En EspaŅol

Q. Who is Mr. Smarty Plants?

A: There are those who suspect Wildflower Center volunteers are the culpable and capable culprits. Yet, others think staff members play some, albeit small, role. You can torture us with your plant questions, but we will never reveal the Green Guru's secret identity.

Help us grow by giving to the Plant Database Fund or by becoming a member

Did you know you can access the Native Plant Information Network with your web-enabled smartphone?

Share

Ask Mr. Smarty Plants

Ask Mr. Smarty Plants is a free service provided by the staff and volunteers at the Lady Bird Johnson Wildflower Center.

Search Smarty Plants
    
 
See a list of all Smarty Plants questions
Can't find the answer in our existing FAQs, submit a question to Mr. Smarty Plants.
Need help with plant identification, visit the plant identification page.
 
rate this answer
Not Yet Rated

Tuesday - May 06, 2014

From: Comox, BC
Region: Select Region
Topic: Poisonous Plants, Wildflowers
Title: Is Fern-like Plant with White Flower Poison Hemlock?
Answered by: Anne Van Nest

QUESTION:

I have a fern-like plant which produces white flowers that uncurl from the stem as the plant starts to grow. Is this poison hemlock?

ANSWER:

Poison hemlock (Conium maculatum) is not a North American native plant (it is from Europe, North Africa and West Asia) but is a very noxious plant found naturalized along many roadsides or open fields in Asia, North America, Australia and New Zealand. It is not related to the native tree called hemlock (Tsuga canadensis). Poison hemlock is a member of the parsley family and has similarities to Queen Anne's lace (Daucus carota) and American wild carrot (Daucus pusillus). It can grow very tall (to 8 ft) - especially if moist. The plant has hollow stocks with large umbel-shaped flower clusters. Poison hemlock flowers in late spring (while wild carrot blooms later in summer).  Poison hemlock is toxic to animals and humans with symptoms appearing within three hours of ingestion. All parts are poisonous (even the brown, dead stems for years afterward). Avoid eating the plant or getting the plant sap on your skin. Symptoms are serious and sometimes deadly. Immediate medical attention should be given as the poison is fast acting. Approach it with extreme caution.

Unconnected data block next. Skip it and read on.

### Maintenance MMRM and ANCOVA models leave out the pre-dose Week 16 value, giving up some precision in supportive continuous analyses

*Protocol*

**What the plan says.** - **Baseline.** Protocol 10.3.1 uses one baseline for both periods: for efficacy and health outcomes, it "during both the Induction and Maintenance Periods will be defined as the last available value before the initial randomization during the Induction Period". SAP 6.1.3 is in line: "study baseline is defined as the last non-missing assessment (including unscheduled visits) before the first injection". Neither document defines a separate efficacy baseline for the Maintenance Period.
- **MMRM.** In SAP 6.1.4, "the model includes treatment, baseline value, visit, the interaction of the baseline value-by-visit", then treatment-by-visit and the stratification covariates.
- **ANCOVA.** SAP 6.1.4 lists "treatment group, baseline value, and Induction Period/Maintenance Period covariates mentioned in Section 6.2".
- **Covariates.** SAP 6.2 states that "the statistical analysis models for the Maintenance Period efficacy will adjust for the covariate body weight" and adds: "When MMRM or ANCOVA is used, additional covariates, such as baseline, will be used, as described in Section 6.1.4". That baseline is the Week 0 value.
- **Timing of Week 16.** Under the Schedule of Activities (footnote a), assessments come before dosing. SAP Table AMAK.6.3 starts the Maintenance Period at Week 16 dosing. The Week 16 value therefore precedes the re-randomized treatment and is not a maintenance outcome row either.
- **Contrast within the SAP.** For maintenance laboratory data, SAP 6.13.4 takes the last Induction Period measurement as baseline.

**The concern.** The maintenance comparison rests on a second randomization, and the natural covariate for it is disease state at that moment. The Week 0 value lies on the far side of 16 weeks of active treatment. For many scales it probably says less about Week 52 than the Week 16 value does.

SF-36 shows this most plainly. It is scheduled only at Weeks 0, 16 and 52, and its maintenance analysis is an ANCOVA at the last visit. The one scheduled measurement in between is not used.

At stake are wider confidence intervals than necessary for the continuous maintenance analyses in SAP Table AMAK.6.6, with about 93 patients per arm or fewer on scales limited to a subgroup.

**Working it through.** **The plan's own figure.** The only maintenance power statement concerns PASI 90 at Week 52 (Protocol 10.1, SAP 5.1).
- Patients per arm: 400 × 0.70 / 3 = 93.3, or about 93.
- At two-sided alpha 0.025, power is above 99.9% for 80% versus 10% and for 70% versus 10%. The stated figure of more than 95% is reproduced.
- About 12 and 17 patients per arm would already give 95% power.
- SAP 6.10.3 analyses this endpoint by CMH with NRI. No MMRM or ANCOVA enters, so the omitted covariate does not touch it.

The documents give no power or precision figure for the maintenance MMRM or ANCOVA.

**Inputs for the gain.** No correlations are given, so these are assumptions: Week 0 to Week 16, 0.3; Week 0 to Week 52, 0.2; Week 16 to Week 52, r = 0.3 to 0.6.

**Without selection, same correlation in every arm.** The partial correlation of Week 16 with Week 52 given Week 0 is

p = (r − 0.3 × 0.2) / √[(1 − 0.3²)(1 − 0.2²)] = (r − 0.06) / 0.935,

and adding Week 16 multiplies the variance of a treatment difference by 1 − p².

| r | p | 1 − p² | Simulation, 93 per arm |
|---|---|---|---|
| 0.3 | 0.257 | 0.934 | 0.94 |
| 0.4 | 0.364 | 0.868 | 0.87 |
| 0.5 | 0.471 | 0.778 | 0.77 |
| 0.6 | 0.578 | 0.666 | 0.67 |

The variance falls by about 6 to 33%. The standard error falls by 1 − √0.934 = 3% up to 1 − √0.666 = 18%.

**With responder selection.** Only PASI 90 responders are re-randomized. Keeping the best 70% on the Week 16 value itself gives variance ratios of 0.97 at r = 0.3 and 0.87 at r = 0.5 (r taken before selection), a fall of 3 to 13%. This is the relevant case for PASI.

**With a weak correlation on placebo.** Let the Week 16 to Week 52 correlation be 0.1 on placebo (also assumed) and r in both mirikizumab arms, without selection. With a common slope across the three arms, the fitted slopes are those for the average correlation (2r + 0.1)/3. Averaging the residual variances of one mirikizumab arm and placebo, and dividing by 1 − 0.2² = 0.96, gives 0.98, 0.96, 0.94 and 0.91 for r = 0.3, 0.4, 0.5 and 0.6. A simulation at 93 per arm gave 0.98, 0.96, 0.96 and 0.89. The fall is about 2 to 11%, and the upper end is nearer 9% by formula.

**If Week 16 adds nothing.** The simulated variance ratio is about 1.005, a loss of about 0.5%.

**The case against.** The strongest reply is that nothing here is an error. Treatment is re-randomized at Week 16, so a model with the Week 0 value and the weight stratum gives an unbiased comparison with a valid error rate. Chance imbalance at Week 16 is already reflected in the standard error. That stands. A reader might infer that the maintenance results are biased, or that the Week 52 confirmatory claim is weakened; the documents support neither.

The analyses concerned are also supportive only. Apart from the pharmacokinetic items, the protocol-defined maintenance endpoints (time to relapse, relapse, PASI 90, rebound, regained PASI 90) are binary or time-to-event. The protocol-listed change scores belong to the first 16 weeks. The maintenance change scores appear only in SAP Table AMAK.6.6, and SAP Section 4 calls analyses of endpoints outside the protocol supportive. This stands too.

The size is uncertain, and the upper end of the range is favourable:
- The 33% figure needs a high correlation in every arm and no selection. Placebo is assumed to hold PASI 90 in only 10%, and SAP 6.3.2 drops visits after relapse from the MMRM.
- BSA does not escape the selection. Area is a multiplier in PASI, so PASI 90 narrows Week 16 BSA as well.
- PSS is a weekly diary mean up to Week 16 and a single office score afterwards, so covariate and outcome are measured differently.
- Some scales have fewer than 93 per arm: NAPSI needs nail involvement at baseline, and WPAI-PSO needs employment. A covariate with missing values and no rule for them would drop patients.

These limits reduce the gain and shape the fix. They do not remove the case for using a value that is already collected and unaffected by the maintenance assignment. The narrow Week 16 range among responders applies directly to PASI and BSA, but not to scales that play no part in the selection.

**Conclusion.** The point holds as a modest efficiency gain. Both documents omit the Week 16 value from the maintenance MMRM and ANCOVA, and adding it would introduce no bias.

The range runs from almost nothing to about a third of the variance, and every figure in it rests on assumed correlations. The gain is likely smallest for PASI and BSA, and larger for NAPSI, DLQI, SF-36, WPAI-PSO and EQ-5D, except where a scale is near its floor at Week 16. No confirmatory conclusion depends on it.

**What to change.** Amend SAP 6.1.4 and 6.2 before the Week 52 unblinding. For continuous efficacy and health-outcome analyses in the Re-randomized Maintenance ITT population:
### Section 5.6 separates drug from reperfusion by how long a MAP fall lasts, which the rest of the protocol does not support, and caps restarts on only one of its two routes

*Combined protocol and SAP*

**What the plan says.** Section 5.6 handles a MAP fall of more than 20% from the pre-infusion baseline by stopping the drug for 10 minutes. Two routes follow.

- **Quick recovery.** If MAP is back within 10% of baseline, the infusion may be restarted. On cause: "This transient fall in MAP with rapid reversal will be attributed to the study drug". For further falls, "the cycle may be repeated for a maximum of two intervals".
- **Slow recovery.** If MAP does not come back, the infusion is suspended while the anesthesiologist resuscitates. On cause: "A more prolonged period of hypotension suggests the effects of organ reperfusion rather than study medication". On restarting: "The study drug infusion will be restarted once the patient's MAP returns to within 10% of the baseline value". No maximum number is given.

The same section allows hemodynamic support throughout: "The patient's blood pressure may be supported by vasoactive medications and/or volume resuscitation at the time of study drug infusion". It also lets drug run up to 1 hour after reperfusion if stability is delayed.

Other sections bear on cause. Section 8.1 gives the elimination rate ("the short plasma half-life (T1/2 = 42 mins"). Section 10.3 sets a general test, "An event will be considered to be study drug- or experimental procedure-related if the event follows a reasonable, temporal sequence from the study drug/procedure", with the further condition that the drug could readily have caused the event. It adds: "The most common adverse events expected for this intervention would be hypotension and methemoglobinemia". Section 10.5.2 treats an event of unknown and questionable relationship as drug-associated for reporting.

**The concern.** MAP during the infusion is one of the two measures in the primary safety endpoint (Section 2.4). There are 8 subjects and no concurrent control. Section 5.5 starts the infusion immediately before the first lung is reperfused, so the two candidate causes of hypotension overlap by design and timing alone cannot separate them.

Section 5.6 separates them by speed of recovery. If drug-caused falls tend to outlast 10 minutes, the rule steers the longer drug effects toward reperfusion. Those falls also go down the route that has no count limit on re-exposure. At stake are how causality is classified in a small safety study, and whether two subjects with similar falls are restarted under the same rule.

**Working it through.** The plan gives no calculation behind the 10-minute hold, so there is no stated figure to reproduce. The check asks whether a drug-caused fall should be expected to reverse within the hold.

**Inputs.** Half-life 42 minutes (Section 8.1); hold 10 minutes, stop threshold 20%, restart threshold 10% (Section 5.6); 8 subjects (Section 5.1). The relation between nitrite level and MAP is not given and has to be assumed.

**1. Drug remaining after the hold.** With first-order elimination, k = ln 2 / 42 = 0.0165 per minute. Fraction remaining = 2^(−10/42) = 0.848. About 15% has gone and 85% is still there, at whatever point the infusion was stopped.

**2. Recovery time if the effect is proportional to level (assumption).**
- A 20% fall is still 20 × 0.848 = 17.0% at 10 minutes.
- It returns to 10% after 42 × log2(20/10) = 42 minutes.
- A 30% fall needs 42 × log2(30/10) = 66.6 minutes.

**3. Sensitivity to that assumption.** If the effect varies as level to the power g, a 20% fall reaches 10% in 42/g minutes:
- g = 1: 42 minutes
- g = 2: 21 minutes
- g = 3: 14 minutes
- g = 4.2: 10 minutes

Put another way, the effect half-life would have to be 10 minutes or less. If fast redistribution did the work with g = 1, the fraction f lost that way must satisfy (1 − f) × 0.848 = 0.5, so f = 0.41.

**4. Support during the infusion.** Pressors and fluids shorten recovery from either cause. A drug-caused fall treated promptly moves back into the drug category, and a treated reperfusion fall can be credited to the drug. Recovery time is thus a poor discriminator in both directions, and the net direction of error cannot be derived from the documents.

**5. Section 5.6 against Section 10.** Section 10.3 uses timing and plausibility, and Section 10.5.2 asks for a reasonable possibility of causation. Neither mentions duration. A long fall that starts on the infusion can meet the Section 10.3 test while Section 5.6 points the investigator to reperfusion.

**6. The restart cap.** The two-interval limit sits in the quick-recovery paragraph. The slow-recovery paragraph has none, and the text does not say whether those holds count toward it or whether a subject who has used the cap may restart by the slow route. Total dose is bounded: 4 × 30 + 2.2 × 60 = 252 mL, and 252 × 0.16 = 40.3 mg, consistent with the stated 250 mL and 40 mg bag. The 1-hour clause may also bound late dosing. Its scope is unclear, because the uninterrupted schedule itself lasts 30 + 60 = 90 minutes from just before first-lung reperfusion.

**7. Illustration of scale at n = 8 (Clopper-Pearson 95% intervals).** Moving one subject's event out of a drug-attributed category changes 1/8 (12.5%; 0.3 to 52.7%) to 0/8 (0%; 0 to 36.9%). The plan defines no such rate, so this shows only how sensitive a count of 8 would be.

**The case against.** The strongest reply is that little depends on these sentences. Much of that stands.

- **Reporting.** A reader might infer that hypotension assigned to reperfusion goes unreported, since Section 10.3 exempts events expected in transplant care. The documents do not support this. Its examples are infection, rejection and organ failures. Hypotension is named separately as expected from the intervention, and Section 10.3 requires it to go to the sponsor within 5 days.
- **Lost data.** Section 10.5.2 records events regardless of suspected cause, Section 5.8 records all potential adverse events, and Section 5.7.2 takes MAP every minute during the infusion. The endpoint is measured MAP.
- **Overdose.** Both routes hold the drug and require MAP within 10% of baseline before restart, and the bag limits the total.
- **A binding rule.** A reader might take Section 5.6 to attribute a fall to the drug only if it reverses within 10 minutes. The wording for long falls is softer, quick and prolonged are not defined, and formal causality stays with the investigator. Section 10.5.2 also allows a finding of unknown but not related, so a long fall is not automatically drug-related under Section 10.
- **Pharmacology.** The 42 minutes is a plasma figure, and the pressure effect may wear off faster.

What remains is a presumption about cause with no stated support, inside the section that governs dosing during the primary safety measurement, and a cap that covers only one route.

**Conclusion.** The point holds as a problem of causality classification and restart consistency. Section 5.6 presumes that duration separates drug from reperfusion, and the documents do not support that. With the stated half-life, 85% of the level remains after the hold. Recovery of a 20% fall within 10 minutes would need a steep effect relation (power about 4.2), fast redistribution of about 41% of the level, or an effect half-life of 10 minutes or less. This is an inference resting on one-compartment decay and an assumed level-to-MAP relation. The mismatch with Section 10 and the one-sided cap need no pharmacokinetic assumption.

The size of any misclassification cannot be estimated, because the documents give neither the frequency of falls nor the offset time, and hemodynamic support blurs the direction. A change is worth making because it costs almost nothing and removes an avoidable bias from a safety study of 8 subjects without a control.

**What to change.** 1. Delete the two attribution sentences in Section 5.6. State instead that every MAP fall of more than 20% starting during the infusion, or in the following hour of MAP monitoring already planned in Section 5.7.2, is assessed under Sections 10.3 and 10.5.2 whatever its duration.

To see pictures of the plant at different life stages of poison hemlock visit the King County Noxious Weeds webpage for Poison-Hemlock. There are many look alikes including giant hogweed (Heracleum mantegazzianum), cow parsnip (Heracleum maximum), purple-stemmed angelica (Angelica atropurpurea), spotted water hemlock (Cicuta maculata), and wild parsnip (Pastinaca sativa). A good reference to see the various similar looking plants is Giant Hogweed and Look-a-Likes.

 

From the Image Gallery


Purplestem angelica
Angelica atropurpurea

Common cowparsnip
Heracleum maximum

Common cowparsnip
Heracleum maximum

Common cowparsnip
Heracleum maximum

American wild carrot
Daucus pusillus

American wild carrot
Daucus pusillus

American wild carrot
Daucus pusillus

More Wildflowers Questions

Native Plants for a water collection pit in Bronson, FL
August 22, 2013 - I live near Gainesville, FL in a low rural area with many cypress swamps around & bought this 5 acres 2 years ago. About 15 years ago a pit was dug on my 5 acres to give the rainwater somewhere to go...
view the full question and answer

Forecast for 2008 Spring wildflower season
February 18, 2008 - Has there been a forecast made for this spring's bluebonnet and wildflower season?
view the full question and answer

Native Annual Plant Substitute for Impatiens
May 11, 2013 - What can be used as an annual flowering plant to substitute for the diseased impatiens? Is Vinca one you would suggest?
view the full question and answer

Smarty Plants on mowing schedules
September 23, 2004 - What would be the ideal mowing schedule to allow for a spring and summer bloom of wildflowers? My neighborhood maintains it's own roadsides and has the opportunity to increase the number of wildflowe...
view the full question and answer

What happened to the bluebonnets?
June 09, 2008 - I was wondering if you could tell me why there weren't any bluebonnets out this year? I live in the Hill Country and drive to Austin everyday. I look forward to seeing the bluebonnets up and down the...
view the full question and answer

Smarty Plants's Facebook profile Support the Wildflower Center by Donating Online or Becoming a Member today.

Mr. Smarty Plants wants you to be his Facebook friend. Click the Facebook icon to add yourself to Mr. Smarty Plants list of friends.
E-NEWSLETTER | BECOME A MEMBER | DONATE NOW | MEDIA | SITEMAP | STAFF
© 2015 Lady Bird Johnson Wildflower Center